Debbie Brendley (’18) Proud to Carry on Family’s Legacy of Naval Service

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Format of GWU Nursing Program Helps Student Pursue Graduate Degree

BOILING SPRINGS, N.C.—Debbie Brendley (’18) of Greensboro, N.C., comes from a family of proud and patriotic naval veterans. “Learning the words to the Star-Spangled Banner was required,” she asserted. “My father, grandfather and great-grandfather served in the U.S. Navy.”

A student in the Doctor of Nursing Practice (DNP) program at Gardner-Webb University, Brendley is a nurse in the Navy Reserves. She always thought she would enlist after college, but her plans changed when she fell in love and decided to get married. “However, there still was a fire in me to serve,” Brendley offered. “The Lord knew this, and in my first position I met a nurse who told me that I could become a reservist and serve.”

In the 20 years since she joined, she has had four deployments. Her last one was to the NATO Role 3 Combat Hospital in Kandahar, Afghanistan. Veteran’s Day has always been special to her, because of her family’s service. “I am thankful that America, as a nation, respects and honors those who have served,” Brendley reflected. “But I also know that there are so many who have given way more than I have and I am grateful for them.”

As a reservist, she is committed to drilling at the reserve center one weekend a month, but because of her positions does some type of Navy work every day. As the Assistant Medical Surgical Nursing Specialty Leader for Navy Reserve Nurses, she works with the specialty leaders from Reserve and Active Duty components to ensure that the over 400 medical surgical nurses in the Navy Reserves are ready for deployment. She is also the Medical Surgical Nursing representative on the Nurse Executive Committee, which is the group that sets practice standards for nursing competency and performance across naval service.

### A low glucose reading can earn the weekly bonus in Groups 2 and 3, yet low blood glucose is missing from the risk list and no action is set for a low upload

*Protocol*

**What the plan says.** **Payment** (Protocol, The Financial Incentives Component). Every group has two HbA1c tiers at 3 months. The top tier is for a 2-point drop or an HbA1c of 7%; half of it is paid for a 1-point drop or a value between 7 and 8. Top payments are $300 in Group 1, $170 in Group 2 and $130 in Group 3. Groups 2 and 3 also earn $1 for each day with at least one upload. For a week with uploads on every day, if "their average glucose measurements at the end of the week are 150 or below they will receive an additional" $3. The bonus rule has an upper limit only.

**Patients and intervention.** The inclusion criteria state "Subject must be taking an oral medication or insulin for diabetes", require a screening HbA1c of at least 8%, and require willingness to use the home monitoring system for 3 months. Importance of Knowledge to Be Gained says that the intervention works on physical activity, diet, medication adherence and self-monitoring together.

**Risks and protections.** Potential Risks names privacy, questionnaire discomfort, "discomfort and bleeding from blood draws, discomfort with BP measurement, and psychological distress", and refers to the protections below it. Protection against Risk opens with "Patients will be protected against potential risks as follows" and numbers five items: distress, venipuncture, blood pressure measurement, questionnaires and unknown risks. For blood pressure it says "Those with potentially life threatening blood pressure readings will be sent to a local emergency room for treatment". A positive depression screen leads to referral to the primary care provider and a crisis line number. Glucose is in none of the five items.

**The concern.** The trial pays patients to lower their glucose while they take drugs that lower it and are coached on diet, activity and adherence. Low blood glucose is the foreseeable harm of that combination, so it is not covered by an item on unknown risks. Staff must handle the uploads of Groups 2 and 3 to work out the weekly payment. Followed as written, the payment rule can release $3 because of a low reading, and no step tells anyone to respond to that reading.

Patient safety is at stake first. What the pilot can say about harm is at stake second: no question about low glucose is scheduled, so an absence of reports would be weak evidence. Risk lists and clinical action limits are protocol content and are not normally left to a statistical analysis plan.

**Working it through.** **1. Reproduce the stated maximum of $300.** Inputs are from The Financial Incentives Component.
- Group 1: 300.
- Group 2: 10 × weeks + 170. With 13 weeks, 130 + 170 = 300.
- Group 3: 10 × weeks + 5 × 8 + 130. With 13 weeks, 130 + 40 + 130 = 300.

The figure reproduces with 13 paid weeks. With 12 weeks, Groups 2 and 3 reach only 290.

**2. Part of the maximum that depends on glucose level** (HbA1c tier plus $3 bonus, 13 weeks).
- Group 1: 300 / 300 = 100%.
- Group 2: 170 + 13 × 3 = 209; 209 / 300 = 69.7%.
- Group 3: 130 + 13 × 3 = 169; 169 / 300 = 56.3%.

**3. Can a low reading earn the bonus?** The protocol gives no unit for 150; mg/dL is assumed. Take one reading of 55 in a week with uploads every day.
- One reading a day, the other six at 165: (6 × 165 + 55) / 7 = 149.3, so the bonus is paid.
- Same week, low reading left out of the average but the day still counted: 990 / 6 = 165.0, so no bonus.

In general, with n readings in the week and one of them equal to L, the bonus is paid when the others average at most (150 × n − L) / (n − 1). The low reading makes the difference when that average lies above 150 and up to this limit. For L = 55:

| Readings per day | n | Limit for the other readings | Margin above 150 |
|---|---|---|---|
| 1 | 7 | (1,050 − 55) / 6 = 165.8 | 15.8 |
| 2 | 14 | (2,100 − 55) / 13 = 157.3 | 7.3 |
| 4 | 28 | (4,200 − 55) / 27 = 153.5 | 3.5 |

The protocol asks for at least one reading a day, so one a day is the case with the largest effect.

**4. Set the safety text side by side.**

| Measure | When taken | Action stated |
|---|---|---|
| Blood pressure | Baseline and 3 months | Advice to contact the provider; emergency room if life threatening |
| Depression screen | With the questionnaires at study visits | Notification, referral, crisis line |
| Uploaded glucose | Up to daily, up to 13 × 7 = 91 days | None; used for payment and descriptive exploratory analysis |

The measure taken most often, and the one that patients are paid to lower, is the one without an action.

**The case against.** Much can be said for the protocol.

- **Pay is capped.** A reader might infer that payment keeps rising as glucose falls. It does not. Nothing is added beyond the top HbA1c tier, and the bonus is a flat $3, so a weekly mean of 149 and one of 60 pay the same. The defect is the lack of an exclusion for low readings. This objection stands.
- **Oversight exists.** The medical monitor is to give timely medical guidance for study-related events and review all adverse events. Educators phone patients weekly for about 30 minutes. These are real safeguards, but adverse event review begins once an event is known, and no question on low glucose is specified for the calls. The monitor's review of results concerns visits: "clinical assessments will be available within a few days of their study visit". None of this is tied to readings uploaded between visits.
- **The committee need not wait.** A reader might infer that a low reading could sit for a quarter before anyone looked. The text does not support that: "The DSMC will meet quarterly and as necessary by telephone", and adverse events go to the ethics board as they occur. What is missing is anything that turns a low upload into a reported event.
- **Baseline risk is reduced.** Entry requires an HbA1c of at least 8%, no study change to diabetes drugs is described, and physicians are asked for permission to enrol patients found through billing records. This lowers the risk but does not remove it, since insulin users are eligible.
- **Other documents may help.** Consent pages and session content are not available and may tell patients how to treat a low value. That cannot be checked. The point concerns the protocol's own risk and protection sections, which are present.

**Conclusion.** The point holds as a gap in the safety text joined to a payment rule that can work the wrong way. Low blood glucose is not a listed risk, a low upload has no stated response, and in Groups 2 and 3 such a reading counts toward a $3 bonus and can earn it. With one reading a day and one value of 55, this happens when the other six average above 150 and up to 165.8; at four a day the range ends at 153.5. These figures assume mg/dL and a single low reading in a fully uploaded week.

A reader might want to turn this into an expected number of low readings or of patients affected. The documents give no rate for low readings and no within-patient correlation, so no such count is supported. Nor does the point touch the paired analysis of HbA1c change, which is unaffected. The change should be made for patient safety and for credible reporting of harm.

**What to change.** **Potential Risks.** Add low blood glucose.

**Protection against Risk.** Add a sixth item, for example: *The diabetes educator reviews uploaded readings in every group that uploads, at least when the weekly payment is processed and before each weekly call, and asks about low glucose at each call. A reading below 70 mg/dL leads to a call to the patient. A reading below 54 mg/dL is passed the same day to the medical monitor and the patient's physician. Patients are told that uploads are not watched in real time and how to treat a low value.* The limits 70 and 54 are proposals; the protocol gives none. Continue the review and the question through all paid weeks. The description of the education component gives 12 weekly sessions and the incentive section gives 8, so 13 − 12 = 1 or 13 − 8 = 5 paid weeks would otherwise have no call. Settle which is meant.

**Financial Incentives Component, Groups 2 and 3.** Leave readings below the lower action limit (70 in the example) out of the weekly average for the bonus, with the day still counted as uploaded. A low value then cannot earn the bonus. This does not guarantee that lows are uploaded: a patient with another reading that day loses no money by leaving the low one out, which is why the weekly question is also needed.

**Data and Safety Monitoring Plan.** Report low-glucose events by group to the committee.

The format of the Gardner-Webb DNP program fits her busy schedule, which also includes teaching at a community college. “I appreciate how the DNP program is designed for people who have careers, families and numerous other responsibilities besides being a student,” Brendley praised. “One thing that stands out about the program is that it is a hybrid program. It is online, which allows me to stay in my life back in Greensboro, yet it brings me to campus for the intensive week, which allows me to get grounded in the courses as well as bond with my cohort. I am so thankful for having such great classmates to work with. I also love how my courses have had areas for sharing prayer requests and how some professors have started classes with prayer and devotionals.”

Because she has worked with skilled graduates of the GWU Hunt School of Nursing, she realizes her courses will prepare her for whatever comes in the future. “This degree will also help me to advance in my naval career and give me an edge at the interdisciplinary table,” she affirmed. “I appreciate the quality of the education I have received and know that learning how to identify problems, research solutions and implement changes that lead to improved outcomes will benefit my practice no matter where I go.”